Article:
Sorry for the long gap between cows…I had some technical difficulties that were making it hard for me to blog. On with it…
I’ve been thinking about one of the most bloated sacred cows in library management systems. No, not the MARC record–I’ll leave that one to others. I’m talking about Circulation Rules. It’s become almost cliche to compare what we do in libraries (and this accusation is pointed primarily at academic libraries) to a typical commercial customer service.
Picture me at the Blockbuster checkout desk.
Me: Hi, I’m visiting here for the next six months and was wondering if I could check out your movies.
BB: Um. Can you verify your residency to prove that I should trust you?
Me: Yes. Here is a signed affidavit from the CEO of my company who moved me here. He can vouch for my credibility.
BB: Yeah, okay. I can make you a “visiting resident with special privileges.” You’ll get movies for 3 days fewer than other “regular” customers. Oh, and you can’t check out new releases or games. I’ll need your Social Security number and a permanent billing address just in case we need to bill you.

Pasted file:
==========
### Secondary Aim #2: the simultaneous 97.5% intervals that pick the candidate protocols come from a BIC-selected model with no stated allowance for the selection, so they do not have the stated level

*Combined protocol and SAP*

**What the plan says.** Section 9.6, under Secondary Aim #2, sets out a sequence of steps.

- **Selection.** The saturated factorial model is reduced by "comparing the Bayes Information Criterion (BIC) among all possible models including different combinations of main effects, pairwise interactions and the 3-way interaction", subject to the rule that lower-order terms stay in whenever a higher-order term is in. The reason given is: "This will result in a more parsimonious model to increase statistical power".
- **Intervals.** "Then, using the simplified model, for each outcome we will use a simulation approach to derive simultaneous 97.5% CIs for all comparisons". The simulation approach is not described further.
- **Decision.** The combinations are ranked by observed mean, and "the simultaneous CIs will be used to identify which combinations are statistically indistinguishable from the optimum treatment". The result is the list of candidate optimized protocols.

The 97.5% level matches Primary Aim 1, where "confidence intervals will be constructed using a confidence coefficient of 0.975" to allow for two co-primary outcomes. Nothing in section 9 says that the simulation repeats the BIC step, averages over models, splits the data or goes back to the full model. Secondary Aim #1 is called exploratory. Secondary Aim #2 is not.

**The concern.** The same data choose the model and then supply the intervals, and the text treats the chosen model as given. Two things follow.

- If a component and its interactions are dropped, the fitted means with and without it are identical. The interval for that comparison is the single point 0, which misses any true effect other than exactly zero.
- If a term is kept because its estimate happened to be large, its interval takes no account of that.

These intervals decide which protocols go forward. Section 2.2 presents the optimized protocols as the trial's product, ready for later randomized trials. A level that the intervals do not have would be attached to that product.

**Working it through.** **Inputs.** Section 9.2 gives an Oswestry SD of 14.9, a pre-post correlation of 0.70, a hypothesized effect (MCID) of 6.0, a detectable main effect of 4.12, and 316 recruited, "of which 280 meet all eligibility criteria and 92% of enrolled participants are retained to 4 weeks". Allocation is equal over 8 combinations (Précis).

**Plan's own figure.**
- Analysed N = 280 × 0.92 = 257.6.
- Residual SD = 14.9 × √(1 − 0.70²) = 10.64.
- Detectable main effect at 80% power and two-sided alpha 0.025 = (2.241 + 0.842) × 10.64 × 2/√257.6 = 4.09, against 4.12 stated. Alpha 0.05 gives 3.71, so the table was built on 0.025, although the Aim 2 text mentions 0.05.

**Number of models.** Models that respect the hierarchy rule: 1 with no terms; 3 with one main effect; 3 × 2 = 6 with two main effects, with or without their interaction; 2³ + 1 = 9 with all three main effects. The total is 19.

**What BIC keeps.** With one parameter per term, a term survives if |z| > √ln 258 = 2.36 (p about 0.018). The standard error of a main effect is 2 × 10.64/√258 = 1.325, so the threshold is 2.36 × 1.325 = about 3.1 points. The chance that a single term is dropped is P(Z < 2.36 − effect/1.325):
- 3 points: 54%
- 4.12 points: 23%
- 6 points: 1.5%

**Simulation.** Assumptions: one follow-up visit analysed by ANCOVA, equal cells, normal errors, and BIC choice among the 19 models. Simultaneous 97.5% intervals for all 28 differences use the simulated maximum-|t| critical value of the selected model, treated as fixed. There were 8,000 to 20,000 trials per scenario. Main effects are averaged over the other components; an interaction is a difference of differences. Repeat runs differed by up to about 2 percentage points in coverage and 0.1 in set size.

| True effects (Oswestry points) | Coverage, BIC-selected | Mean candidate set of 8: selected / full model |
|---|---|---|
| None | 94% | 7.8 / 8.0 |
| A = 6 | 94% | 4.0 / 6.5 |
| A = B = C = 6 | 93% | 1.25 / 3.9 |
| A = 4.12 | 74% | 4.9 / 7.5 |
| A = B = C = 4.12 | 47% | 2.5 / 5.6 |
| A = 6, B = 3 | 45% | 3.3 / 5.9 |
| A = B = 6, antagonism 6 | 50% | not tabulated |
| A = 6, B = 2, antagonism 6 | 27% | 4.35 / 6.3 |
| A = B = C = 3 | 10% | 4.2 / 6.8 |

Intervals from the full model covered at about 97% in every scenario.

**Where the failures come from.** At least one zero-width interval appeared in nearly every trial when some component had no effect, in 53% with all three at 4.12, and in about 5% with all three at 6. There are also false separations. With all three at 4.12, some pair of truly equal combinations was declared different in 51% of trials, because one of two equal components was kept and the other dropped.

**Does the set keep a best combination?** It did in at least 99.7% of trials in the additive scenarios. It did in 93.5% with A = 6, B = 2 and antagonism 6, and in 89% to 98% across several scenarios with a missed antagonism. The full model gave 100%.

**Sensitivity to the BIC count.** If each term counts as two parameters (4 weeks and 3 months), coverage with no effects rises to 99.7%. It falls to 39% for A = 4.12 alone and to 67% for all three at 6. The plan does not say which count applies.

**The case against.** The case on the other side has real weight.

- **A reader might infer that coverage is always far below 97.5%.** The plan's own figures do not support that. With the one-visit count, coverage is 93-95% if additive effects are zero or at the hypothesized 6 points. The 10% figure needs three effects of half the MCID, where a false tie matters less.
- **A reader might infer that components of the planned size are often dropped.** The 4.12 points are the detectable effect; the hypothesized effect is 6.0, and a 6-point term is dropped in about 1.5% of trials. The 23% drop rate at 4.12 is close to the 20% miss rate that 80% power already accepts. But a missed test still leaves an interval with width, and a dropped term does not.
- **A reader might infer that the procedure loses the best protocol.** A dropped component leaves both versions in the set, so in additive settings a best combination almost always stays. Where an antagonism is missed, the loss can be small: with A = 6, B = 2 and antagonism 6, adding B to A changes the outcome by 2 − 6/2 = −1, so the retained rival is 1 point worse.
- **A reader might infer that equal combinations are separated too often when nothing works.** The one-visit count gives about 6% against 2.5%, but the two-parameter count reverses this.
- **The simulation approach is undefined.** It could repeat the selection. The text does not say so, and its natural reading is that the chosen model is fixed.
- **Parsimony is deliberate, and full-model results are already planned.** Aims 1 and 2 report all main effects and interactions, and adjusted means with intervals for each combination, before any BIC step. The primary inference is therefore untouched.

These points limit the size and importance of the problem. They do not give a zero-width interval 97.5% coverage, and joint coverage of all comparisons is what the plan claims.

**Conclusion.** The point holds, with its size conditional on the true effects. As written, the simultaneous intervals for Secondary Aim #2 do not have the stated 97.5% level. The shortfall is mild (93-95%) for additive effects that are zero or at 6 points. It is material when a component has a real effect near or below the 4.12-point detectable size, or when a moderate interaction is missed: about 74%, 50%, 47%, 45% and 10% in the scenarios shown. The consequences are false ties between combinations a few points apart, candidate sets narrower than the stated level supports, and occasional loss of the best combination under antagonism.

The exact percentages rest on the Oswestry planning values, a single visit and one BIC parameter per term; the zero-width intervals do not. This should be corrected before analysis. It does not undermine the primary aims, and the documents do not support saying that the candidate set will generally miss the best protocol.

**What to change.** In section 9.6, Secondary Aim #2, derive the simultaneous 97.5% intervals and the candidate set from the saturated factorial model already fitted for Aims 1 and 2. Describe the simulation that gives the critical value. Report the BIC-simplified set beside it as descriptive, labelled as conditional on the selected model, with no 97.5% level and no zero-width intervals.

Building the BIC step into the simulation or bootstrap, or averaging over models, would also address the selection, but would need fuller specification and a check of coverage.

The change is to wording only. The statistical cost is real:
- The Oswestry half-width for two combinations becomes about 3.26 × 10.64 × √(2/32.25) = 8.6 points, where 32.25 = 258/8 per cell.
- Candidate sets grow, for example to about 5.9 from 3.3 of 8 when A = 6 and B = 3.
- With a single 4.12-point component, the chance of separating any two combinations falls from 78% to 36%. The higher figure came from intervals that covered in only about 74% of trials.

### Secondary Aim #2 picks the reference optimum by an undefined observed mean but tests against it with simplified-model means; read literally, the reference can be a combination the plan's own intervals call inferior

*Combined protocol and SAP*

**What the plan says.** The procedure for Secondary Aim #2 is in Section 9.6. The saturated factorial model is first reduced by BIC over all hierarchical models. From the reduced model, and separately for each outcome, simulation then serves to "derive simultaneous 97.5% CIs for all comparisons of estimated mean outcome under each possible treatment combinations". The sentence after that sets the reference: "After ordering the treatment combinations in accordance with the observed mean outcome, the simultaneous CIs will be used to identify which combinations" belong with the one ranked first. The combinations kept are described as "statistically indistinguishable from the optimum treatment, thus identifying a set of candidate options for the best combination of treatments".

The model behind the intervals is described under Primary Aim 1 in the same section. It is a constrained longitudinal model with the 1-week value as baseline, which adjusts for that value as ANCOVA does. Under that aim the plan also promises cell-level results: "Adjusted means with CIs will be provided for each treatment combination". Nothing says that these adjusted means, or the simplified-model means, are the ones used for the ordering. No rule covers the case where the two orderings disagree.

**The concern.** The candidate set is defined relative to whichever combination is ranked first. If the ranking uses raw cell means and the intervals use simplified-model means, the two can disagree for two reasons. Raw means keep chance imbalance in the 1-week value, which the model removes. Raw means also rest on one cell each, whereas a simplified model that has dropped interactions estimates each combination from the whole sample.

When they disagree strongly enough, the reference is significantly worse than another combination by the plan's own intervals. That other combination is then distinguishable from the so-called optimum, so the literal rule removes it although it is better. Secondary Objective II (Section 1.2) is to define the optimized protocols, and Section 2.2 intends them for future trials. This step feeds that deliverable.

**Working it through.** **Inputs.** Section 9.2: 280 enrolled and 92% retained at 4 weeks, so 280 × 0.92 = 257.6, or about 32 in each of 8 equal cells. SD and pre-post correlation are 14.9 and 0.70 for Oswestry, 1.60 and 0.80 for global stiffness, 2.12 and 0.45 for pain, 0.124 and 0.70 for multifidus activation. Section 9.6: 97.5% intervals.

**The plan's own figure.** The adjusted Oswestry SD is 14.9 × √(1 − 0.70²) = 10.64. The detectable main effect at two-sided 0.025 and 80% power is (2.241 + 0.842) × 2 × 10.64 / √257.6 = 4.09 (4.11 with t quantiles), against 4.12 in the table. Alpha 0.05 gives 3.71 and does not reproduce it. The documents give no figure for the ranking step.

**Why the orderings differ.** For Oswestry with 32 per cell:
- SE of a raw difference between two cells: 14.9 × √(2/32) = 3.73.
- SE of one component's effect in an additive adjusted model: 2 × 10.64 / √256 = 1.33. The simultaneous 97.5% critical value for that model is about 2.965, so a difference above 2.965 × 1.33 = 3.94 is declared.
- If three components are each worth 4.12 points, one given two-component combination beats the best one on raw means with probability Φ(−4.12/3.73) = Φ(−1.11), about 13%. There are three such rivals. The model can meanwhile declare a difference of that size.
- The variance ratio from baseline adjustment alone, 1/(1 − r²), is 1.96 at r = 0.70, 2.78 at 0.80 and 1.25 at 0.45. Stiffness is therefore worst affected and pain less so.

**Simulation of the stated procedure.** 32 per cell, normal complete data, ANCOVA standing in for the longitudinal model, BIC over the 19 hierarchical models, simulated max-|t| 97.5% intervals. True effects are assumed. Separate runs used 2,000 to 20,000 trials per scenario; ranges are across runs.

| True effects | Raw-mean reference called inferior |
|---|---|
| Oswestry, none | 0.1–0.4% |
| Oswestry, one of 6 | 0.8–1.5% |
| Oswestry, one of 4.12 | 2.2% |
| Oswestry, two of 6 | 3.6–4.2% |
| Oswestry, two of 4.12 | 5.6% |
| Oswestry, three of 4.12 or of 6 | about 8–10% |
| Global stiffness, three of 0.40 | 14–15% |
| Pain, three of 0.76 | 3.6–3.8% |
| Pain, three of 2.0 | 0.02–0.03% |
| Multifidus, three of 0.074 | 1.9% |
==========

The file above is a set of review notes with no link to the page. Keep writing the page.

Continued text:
Me: Is there any way I can get regular privileges?
BB: Um, well….no.
Me: How many other users have this kind of borrowing privilege.
BB: You’re the only one. We add profiles for people like you one at a time.
Who are we helping by ensuring that the professor emeritus in veterinary medicine gets bound periodicals for 3 days more than a full professor? I’m starting to find Amazon’s delivery options confusing and there are only 3 or 4 of them? Why must we complicate something that could be so simple? Without disparaging the gargantuan effort that was the Evergreen ILS development in Georgia, the real victory, I think, was the creation universal borrowing rules.
Take a hard look at those systems, folks. Are all those item types really helping? Are all those patron categories useful beyond reporting usage statistics that rarely lead to any business intelligence decisions? Is it time to simplify?